Pawpaws, which grow in 27 contiguous states in the East, South, and Midwest, are the biggest, tastiest, and most ignored of American fruits. Every year, it seems, I write about hunting and picking wild fruit. These are consistently my most ignored blog posts. And, since nothing is more important than pleasing readers, I’m doing it again.
Here’s why. The older I get, the more clearly I see that what’s important about hunting and fishing is how they connect us to the cycles and rhythms of the universe at a time when we’re becoming more disconnected from it by the millisecond. The ancients had a level of knowledge and appreciation of the world around them that we can scarcely imagine, let alone match. There’s joy in plugging into that energy. There’s also something sacred about it. It’s a way of affirming both the miracle and the impermanence of our existence, the joy and the terror. We outdoorsmen plug into bits of this—the rut, the annual arrival of waterfowl, the spring awakening of bass that head to the northernmost south-facing part of a lake. But too many of us stop there. And that, to me, is a shame. Because it’s all around us if we take the time to look.
Pawpaws resemble big green kidneys growing in heavy clusters on slender trees along waterways in floodplains. You shake the tree—gently, as it’s easily damaged—and the fruit thuds down around you. I’ve been hit in the head by some big ones. The best way to eat them is on the spot. The flesh is sweet and custardy, a blend of flavors you don’t and wouldn’t expect to find in this country: banana, mango, and pineapple. Your first will blow your mind. Where did this thing come from? You feel like it should have to show you its visa.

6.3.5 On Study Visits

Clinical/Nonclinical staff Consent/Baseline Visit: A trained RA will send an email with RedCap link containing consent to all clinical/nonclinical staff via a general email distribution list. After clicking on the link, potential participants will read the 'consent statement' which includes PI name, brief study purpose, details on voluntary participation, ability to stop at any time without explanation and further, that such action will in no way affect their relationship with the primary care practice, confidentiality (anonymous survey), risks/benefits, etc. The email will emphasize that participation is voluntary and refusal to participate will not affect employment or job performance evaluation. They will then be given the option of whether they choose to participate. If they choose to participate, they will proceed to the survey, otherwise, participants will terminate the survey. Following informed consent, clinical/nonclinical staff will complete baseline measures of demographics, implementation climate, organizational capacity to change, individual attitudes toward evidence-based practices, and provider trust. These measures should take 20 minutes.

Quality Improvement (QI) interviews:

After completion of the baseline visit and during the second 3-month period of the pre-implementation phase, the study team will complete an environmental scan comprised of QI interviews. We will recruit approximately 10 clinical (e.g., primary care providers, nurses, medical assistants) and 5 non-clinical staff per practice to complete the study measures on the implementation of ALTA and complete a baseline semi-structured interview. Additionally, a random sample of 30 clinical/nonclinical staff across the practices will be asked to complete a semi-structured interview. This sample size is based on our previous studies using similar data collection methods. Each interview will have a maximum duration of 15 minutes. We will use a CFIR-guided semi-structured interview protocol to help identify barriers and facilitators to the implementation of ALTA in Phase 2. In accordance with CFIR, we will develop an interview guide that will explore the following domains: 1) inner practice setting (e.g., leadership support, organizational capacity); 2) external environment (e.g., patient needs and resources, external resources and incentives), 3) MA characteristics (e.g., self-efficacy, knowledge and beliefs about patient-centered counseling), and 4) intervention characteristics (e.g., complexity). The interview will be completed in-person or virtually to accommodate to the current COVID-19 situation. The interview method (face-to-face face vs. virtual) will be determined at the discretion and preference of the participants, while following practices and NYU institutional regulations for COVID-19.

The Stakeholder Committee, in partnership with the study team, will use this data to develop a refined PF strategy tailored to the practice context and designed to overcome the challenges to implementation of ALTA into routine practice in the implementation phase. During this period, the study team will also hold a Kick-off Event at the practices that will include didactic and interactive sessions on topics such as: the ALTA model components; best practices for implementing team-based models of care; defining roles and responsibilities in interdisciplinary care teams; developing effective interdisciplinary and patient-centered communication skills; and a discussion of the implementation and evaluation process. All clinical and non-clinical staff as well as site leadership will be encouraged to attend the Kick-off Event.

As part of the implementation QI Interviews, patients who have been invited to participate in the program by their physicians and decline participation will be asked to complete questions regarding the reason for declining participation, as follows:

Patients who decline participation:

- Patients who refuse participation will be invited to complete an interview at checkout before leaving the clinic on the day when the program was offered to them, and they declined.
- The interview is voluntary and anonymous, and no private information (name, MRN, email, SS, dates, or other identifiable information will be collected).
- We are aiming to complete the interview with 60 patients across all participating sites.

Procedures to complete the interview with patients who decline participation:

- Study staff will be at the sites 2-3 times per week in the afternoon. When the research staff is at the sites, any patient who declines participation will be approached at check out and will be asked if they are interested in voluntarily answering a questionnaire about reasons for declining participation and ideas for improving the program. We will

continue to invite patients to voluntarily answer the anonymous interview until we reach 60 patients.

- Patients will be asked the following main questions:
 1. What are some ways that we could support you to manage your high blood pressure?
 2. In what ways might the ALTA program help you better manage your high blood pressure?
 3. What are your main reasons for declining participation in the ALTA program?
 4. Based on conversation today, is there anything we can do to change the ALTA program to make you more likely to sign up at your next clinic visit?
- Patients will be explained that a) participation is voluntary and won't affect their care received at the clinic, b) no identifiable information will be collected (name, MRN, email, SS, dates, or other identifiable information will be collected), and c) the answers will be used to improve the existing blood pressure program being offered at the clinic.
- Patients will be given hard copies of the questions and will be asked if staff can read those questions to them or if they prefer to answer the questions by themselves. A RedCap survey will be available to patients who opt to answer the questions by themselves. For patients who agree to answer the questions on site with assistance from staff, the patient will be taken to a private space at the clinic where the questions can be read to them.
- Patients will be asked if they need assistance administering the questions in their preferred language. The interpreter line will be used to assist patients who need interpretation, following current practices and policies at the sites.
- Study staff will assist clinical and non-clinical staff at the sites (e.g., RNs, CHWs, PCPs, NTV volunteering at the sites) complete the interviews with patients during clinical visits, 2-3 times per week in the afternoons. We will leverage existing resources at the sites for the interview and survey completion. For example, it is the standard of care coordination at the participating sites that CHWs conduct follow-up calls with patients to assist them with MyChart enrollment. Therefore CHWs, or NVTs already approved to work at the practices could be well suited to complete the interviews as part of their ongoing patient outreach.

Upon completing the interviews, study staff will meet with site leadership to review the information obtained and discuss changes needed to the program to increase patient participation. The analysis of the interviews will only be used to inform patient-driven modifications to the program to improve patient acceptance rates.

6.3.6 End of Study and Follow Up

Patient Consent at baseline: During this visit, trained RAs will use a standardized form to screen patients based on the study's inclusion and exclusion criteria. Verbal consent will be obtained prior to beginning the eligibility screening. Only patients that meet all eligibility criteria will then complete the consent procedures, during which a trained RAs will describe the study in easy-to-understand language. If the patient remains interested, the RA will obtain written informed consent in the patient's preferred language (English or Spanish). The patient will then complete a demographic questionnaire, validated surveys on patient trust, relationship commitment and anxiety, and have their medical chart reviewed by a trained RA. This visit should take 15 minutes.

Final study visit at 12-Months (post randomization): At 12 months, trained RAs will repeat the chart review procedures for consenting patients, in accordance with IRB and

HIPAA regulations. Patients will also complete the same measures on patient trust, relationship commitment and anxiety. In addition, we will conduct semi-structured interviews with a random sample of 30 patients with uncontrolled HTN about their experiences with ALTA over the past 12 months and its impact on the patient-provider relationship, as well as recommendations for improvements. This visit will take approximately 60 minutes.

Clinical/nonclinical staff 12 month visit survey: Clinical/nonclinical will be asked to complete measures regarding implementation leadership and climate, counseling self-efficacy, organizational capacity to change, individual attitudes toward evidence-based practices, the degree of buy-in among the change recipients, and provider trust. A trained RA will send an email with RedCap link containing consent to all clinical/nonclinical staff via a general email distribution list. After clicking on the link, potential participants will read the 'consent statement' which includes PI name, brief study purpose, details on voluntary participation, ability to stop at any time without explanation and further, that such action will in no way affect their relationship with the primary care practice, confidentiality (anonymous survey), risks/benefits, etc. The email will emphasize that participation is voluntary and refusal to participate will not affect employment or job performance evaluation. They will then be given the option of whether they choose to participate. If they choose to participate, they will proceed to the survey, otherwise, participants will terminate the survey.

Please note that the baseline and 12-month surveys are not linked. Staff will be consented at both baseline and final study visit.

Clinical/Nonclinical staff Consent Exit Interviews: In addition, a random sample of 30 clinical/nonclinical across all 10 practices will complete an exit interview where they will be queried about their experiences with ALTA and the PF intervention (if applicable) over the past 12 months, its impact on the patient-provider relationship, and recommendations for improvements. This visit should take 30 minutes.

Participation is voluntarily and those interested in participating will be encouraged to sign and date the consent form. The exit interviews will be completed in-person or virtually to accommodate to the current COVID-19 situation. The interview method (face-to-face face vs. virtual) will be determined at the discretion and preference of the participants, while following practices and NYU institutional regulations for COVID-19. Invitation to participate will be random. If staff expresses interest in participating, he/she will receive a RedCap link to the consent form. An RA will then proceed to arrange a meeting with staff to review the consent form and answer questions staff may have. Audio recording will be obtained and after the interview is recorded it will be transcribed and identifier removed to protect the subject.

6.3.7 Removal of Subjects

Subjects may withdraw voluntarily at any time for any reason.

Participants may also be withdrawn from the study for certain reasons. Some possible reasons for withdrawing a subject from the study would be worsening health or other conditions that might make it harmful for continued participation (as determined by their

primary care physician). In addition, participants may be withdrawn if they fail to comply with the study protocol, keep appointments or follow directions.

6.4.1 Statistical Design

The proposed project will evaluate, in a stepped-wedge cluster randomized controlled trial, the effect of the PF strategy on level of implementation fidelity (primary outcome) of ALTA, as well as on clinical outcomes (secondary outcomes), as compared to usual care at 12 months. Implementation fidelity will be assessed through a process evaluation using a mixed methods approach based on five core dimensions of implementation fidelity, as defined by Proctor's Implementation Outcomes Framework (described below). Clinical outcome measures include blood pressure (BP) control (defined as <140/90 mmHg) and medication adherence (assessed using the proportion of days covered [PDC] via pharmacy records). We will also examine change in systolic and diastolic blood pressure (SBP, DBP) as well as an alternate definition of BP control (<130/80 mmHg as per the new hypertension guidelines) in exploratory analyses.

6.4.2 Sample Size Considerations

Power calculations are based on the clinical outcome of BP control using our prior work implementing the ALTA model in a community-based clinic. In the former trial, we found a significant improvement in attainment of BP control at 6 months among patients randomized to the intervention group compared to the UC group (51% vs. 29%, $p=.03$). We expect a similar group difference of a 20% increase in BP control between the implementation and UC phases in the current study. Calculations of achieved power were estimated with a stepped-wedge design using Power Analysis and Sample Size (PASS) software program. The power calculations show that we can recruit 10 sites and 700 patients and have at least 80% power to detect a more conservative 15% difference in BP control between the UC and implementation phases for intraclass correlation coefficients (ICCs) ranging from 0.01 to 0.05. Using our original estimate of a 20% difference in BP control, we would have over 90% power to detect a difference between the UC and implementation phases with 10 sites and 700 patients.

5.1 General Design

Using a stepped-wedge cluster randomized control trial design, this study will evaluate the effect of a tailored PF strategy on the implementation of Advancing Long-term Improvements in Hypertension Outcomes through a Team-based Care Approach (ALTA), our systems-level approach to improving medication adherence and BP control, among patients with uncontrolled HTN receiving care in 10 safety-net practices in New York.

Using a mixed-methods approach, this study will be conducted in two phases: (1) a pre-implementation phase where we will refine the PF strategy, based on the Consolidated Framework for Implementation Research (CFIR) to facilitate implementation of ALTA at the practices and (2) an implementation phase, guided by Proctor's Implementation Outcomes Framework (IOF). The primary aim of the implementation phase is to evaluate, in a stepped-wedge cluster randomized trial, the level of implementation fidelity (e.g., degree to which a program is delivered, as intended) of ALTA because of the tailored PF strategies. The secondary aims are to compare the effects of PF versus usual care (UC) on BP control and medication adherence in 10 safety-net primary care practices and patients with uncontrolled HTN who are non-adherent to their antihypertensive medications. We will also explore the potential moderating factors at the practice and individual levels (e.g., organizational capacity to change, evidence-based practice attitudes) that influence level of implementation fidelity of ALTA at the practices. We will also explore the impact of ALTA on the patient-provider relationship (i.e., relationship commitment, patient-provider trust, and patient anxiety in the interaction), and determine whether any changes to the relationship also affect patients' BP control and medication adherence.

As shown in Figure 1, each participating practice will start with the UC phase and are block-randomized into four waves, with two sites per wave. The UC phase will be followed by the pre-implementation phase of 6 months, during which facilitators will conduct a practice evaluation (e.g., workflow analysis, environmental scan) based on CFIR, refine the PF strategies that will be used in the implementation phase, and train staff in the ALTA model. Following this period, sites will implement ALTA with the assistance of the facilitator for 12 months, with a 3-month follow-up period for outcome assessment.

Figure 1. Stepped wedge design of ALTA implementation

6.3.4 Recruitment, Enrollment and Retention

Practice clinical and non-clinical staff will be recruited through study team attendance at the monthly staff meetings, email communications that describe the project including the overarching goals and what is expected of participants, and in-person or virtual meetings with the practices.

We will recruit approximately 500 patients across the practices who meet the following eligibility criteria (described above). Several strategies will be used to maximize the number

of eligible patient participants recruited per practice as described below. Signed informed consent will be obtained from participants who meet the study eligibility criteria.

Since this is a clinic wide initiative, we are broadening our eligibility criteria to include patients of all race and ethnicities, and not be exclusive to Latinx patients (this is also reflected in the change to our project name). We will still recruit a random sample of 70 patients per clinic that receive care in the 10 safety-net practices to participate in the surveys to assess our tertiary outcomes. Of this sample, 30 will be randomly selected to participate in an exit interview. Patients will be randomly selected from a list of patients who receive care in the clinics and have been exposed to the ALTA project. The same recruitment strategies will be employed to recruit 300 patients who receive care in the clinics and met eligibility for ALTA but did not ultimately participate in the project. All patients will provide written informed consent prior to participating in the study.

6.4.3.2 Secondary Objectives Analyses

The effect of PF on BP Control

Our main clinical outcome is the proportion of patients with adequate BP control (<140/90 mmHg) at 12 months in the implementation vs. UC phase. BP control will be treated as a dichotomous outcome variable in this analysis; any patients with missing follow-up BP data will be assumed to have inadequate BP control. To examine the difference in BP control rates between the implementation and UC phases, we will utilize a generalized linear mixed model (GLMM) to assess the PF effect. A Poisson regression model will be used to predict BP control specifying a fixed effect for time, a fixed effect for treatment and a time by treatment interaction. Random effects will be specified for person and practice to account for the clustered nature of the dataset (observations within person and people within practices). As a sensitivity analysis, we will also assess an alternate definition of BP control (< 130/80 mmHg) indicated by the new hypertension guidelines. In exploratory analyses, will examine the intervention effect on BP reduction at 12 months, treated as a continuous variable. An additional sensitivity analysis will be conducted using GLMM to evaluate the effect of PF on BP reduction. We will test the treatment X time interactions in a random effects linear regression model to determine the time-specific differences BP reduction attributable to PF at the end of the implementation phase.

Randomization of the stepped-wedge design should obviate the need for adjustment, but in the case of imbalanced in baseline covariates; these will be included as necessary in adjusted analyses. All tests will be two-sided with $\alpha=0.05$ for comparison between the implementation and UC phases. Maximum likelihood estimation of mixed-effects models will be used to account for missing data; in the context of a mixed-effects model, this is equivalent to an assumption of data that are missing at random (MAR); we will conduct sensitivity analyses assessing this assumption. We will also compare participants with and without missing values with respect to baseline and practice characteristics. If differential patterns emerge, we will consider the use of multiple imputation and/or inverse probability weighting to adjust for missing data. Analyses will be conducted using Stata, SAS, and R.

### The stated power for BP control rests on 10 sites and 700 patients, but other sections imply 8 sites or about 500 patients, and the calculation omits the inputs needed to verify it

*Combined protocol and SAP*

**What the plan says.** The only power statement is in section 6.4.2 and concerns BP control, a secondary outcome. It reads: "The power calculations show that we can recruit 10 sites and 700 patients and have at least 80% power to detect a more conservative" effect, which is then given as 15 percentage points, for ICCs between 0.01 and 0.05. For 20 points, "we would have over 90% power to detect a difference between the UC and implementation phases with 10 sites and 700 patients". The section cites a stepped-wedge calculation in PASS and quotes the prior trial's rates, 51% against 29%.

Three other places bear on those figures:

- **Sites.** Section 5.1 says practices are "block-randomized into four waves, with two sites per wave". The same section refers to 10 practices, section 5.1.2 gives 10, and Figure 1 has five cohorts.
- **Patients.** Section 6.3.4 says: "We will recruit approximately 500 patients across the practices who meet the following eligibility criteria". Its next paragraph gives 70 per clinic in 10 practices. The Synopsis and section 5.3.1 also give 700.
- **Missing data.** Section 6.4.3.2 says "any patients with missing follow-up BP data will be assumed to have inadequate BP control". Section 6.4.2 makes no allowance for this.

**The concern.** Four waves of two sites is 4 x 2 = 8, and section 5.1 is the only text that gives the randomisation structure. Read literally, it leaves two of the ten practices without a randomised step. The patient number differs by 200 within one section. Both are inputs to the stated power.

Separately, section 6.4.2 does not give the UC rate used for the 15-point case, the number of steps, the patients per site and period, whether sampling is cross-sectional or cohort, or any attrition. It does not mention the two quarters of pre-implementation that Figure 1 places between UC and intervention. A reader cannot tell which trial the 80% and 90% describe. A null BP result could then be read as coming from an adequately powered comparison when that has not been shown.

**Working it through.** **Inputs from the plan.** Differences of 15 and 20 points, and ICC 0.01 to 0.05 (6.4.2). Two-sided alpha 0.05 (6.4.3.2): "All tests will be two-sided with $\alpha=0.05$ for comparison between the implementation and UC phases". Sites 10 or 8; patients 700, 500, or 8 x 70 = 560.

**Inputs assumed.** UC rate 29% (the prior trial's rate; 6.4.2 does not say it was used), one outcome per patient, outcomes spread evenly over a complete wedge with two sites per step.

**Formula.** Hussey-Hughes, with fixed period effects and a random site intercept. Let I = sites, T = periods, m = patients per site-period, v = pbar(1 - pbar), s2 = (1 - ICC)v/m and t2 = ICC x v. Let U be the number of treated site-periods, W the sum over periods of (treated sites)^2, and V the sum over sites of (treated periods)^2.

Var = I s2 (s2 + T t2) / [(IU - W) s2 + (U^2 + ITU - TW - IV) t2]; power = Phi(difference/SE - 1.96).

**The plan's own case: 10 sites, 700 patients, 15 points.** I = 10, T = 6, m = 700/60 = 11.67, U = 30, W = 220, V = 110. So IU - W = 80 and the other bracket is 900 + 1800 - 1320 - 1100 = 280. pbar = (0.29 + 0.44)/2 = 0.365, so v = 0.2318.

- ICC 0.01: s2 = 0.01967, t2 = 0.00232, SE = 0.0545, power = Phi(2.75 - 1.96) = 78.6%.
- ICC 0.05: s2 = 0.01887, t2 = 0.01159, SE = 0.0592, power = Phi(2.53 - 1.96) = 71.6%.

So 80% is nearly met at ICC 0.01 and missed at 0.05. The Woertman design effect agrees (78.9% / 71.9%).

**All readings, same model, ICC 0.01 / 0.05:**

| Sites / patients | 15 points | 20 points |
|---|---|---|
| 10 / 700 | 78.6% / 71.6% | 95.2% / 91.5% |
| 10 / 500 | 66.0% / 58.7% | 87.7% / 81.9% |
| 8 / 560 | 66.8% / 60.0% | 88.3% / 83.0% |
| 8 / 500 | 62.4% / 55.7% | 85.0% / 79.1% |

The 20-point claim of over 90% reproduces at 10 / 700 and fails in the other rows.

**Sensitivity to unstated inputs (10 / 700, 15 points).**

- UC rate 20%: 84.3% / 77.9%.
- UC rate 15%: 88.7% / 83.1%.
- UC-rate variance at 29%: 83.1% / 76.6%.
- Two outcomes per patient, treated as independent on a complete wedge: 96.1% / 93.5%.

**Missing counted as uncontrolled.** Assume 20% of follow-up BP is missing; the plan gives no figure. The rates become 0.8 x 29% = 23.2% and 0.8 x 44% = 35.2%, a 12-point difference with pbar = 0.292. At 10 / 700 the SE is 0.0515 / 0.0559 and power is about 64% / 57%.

In colonial America, this fruit was highly prized, and there were high expectations of a commercial market for it. Chilled pawpaws were George Washington’s favorite dessert. They were abundant, easy to harvest, and sweet. Thing is, it never happened. Pawpaws have almost no shelf life, bruise easily, and—despite what some people say—lose their distinctive flavor when cooked or frozen. The pawpaw is almost willfully noncommercial.
That’s why I subscribe to Paula Smith’s advice on how to enjoy them. “I’m telling you, honey. Best thing to do is pick ’em up, slice ’em open with a knife, suck down the fruit, and spit out the seeds right where they hit the ground.” While you’re doing this, you may get ambushed by something you were neither seeking nor expecting. That the world around you and your place in it has become more vivid. That the fact that this moment comes once a year—if it comes at all—is also insistent and vivid. That the moment of ripeness won’t last long, and when it’s gone, it’s gone for another 12 months. So you might as well squeeze it for every drop of sweetness you can.
In this, a pawpaw is just like life itself.